boundaries, the double-spaces between paragraphs indicate the recuperating Jeffrey's
semi-conscious state and faulty memory, distancing the reader, a narrative device both
daring and playful.
Somewhere along the way, torn between hate and hero worship, Jeffrey identifies with
Punk: "I needed a shield, a disguise to understand my passion and frustration as it
mutated into violence," and Jeffrey writes the novel as a way to meld into Punk.
"It was an experiment, understanding myself through someone else. You can't know
anyone else's heart. You can imagine them, you can make them up in your head, what you
think they think or do." Writing the novel is not even Jeffrey's idea, and he has to
use Punk's method as novelist to tell his story, but with no one at the desk to challenge
him, writing is easy revenge.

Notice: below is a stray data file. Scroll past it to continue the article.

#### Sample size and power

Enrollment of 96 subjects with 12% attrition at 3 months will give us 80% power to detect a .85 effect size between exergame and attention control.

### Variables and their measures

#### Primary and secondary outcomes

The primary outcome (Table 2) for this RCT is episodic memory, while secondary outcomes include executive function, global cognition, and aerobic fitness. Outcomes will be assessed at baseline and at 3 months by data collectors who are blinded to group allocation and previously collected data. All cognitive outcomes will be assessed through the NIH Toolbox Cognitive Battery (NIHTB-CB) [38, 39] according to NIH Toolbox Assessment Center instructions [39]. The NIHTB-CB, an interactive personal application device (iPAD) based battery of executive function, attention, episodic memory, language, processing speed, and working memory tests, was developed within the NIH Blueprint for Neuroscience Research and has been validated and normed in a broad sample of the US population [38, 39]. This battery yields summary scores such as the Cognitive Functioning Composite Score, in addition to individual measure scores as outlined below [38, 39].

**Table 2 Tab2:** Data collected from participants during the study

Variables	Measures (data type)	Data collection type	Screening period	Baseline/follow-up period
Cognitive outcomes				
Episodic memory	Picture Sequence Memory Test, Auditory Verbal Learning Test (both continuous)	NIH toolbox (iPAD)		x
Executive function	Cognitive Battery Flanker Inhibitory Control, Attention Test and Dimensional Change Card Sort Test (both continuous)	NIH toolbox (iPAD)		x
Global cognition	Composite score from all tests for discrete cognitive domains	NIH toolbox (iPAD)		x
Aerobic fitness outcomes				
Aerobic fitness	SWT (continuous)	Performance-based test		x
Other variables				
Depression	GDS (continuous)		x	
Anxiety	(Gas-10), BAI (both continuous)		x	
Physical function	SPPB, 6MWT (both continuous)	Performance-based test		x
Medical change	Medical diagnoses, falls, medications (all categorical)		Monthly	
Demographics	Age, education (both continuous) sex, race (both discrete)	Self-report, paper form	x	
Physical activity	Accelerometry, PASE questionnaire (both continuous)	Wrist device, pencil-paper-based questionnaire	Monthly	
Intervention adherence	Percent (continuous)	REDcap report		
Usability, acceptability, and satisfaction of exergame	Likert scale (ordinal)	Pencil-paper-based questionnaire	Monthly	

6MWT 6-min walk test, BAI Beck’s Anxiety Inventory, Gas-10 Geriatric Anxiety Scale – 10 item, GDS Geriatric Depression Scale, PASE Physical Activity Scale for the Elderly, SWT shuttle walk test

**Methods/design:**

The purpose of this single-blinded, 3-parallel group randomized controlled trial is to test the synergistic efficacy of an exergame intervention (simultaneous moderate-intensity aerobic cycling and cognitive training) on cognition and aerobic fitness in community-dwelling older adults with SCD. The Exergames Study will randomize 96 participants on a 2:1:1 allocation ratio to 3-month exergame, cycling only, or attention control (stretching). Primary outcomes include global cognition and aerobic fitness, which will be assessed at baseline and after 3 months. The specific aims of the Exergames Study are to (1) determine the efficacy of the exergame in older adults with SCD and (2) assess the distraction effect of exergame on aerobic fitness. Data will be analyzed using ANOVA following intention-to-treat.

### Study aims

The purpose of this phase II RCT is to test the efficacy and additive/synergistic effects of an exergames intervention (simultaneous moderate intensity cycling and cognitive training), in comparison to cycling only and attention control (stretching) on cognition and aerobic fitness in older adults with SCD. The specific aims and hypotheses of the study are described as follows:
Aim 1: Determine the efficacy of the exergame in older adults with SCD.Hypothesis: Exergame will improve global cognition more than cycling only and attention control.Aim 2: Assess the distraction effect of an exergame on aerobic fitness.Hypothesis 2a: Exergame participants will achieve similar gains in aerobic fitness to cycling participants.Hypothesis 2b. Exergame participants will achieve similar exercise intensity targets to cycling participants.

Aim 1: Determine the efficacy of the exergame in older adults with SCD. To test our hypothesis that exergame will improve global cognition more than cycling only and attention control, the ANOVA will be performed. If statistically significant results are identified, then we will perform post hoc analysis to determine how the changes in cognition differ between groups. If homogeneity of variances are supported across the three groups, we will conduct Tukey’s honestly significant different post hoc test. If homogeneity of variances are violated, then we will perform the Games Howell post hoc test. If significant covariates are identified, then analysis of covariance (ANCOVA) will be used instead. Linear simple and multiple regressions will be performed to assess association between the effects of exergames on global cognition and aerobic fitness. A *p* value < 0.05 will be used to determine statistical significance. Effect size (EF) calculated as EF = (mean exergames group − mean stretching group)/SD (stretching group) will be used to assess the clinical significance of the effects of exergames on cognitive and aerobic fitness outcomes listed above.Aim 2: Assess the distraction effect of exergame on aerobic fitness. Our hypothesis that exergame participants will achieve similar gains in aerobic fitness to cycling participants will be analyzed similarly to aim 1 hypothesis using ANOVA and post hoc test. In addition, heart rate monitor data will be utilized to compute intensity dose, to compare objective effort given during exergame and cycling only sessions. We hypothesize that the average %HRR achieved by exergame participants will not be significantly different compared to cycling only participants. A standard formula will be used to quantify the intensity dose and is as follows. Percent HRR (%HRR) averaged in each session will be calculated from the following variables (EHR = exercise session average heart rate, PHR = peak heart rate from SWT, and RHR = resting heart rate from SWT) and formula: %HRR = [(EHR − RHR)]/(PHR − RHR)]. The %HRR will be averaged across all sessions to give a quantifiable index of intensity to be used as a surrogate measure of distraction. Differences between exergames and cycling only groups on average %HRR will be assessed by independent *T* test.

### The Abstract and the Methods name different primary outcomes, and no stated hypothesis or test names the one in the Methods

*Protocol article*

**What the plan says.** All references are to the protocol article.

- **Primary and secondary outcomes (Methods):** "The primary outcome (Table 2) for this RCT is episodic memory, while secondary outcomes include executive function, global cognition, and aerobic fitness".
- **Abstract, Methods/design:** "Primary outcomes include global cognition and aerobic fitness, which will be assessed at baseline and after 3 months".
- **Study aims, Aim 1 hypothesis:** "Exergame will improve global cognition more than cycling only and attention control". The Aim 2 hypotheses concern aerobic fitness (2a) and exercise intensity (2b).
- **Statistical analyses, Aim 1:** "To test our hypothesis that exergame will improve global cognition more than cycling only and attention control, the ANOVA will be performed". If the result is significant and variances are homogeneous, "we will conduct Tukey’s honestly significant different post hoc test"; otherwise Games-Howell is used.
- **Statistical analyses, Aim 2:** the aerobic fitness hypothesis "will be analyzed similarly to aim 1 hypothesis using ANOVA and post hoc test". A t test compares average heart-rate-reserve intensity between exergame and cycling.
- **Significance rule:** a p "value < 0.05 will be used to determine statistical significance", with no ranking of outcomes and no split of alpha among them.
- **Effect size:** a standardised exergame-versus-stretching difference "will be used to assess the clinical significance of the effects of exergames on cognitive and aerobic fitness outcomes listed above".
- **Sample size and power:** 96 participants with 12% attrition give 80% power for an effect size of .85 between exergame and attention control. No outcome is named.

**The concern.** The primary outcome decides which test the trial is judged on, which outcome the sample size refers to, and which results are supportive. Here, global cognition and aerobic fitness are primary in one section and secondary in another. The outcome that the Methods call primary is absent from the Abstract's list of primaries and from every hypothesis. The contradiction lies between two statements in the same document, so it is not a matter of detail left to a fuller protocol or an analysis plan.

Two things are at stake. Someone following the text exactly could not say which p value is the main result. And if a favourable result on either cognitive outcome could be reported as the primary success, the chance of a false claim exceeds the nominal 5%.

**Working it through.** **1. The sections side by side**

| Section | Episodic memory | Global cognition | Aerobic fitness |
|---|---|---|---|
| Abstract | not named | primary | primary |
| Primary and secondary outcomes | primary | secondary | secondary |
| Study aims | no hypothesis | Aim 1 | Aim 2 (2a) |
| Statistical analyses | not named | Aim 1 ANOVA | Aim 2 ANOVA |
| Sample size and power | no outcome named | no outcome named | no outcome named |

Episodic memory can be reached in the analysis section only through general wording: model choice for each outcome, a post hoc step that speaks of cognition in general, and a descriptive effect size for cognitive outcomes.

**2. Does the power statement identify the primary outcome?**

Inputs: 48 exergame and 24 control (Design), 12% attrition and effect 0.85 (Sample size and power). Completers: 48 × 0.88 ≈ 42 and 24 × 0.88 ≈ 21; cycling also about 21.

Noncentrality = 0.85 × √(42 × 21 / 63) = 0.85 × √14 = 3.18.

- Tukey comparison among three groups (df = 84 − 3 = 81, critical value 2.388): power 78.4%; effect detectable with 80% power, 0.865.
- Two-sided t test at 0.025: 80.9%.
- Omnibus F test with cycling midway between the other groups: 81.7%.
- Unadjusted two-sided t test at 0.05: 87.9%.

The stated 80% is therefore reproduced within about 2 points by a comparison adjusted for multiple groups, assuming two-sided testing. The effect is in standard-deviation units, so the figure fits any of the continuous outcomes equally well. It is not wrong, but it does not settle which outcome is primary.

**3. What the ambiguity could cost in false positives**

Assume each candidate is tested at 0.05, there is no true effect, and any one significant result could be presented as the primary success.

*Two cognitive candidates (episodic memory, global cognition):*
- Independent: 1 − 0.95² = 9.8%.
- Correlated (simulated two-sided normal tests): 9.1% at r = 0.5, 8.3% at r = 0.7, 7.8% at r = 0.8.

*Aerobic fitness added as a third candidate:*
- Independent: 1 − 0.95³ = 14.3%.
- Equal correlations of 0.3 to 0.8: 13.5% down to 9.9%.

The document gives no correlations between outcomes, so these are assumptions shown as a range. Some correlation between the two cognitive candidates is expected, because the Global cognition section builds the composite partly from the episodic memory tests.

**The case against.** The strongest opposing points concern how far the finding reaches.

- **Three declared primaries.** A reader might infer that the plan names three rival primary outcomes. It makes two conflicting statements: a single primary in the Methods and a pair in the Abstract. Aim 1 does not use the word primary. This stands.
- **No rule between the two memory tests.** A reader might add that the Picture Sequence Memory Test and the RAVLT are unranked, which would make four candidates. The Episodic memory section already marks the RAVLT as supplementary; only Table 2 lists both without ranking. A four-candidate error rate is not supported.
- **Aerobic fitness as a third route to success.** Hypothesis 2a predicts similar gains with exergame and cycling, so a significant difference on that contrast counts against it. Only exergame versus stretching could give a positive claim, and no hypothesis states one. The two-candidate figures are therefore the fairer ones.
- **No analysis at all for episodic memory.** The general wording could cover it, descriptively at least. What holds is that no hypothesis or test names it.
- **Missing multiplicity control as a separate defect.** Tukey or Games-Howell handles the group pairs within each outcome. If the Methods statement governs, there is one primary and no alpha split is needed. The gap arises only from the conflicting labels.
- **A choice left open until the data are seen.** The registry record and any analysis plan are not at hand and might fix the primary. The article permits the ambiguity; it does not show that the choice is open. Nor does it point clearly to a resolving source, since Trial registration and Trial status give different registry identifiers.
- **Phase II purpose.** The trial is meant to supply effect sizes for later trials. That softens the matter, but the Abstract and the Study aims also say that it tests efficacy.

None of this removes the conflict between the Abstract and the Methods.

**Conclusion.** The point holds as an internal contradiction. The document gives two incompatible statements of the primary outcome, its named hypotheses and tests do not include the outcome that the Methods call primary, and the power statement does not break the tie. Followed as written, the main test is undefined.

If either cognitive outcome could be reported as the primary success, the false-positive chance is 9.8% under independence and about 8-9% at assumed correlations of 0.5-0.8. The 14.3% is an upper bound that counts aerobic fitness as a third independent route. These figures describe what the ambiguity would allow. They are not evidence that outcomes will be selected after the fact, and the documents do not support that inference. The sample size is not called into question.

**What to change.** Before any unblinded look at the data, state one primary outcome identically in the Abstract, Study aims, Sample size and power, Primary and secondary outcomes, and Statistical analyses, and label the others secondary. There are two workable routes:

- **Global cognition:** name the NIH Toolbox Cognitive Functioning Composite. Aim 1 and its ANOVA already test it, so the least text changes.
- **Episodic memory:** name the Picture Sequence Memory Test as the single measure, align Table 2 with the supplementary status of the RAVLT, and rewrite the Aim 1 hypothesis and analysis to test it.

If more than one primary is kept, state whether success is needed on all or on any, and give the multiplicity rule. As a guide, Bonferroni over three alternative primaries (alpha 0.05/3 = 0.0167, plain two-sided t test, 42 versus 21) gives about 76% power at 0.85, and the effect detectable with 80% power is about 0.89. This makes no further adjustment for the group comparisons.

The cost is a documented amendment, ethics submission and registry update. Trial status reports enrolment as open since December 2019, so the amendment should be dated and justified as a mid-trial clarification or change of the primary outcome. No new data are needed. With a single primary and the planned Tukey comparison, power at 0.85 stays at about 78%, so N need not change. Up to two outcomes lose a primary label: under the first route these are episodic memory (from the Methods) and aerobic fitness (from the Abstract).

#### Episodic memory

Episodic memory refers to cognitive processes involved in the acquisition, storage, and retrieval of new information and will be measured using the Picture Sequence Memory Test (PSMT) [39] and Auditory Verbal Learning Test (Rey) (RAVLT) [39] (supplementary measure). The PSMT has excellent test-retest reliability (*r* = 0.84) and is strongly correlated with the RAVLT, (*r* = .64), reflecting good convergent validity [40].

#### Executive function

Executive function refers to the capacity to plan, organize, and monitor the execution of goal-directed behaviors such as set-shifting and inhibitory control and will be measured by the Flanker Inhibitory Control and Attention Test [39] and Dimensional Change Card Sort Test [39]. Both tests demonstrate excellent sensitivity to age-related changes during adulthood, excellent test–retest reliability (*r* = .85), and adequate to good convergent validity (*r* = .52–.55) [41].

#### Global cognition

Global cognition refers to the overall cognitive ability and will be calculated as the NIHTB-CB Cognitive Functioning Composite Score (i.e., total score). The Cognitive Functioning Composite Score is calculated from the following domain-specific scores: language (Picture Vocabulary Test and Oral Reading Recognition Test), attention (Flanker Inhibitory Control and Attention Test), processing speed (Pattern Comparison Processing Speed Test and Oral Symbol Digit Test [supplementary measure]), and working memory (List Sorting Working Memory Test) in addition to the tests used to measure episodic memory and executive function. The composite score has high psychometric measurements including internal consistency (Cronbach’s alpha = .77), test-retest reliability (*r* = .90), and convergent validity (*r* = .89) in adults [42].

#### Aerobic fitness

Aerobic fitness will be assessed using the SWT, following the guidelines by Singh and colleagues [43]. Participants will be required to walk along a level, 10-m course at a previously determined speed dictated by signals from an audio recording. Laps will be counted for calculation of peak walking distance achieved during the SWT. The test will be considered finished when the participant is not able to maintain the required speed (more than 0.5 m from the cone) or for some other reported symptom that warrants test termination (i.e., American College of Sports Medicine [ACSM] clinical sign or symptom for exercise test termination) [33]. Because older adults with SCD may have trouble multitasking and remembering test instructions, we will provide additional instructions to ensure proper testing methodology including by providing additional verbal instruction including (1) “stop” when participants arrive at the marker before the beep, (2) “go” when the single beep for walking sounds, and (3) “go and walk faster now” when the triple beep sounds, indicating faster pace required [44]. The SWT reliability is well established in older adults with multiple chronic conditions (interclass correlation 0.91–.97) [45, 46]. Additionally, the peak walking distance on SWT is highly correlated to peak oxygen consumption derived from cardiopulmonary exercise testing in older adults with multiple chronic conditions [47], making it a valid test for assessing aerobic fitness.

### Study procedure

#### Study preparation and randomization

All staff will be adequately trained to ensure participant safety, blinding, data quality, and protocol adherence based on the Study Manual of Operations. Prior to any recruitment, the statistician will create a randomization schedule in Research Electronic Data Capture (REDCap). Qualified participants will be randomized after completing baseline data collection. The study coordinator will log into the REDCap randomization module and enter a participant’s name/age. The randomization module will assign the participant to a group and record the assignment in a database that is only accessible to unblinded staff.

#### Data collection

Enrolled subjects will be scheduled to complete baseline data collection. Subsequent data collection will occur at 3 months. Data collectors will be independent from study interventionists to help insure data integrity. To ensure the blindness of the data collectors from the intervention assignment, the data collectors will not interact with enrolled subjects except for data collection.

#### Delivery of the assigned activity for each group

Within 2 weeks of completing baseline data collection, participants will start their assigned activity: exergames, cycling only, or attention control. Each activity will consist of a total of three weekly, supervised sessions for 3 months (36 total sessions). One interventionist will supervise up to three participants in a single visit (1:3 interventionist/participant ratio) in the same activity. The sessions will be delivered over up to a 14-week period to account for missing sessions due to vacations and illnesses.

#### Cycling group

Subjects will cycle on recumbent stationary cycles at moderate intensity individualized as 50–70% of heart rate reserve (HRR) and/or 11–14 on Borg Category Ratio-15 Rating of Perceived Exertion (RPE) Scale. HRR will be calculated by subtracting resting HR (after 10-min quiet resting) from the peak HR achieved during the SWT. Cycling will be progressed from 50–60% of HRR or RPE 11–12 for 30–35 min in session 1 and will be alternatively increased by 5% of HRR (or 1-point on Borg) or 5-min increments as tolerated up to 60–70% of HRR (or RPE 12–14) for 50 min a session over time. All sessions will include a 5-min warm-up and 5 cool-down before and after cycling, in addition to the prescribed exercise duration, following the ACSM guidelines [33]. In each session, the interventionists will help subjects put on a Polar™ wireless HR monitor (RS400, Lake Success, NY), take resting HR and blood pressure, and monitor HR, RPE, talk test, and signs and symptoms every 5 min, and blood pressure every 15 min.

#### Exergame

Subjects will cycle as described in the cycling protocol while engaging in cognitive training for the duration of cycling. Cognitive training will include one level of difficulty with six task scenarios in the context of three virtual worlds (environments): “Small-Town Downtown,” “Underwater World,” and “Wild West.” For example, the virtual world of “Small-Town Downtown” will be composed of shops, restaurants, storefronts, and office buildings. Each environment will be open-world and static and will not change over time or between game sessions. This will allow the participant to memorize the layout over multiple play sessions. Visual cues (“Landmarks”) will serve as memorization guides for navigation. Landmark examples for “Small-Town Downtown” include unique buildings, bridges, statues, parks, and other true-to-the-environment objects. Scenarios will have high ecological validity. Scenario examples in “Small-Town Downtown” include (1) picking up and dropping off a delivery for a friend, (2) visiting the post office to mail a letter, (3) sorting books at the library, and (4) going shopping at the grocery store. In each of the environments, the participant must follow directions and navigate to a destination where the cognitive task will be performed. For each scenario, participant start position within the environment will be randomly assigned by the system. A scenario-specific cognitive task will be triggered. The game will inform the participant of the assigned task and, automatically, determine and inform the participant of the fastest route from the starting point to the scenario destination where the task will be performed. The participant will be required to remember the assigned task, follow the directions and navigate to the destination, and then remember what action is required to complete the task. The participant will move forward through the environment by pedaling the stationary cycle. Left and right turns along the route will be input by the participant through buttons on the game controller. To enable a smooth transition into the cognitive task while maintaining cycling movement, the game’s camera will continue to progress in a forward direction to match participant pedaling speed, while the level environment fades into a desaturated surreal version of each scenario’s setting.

While Rothenberg's treatment of Angelina and Stokov's marriage is poignant and
heartfelt, other subsidiary characters are hardly given enough stage time to earn
familiarity and believability. The caviar-flavored international politico-environmental
espionage background story is almost too preposterous to take seriously, and Jeffrey's
penchant for excessive poetic physical description distracts the flow; the word
"salt," for instance, appears 17 times on page 165. That said, Rothenberg is
definitely in his element when describing the musical-chair intricacies of love and lust.
The novel is more about the attachments and repulsions of these characters in this crisis
than it is about the crisis.
Wondering if Punk Rockwell even exists, I was reminded of Conrad's The
Secret Sharer and the much later film, Fight
Club. It is possible that Jeffrey created Punk out of powerful and fearful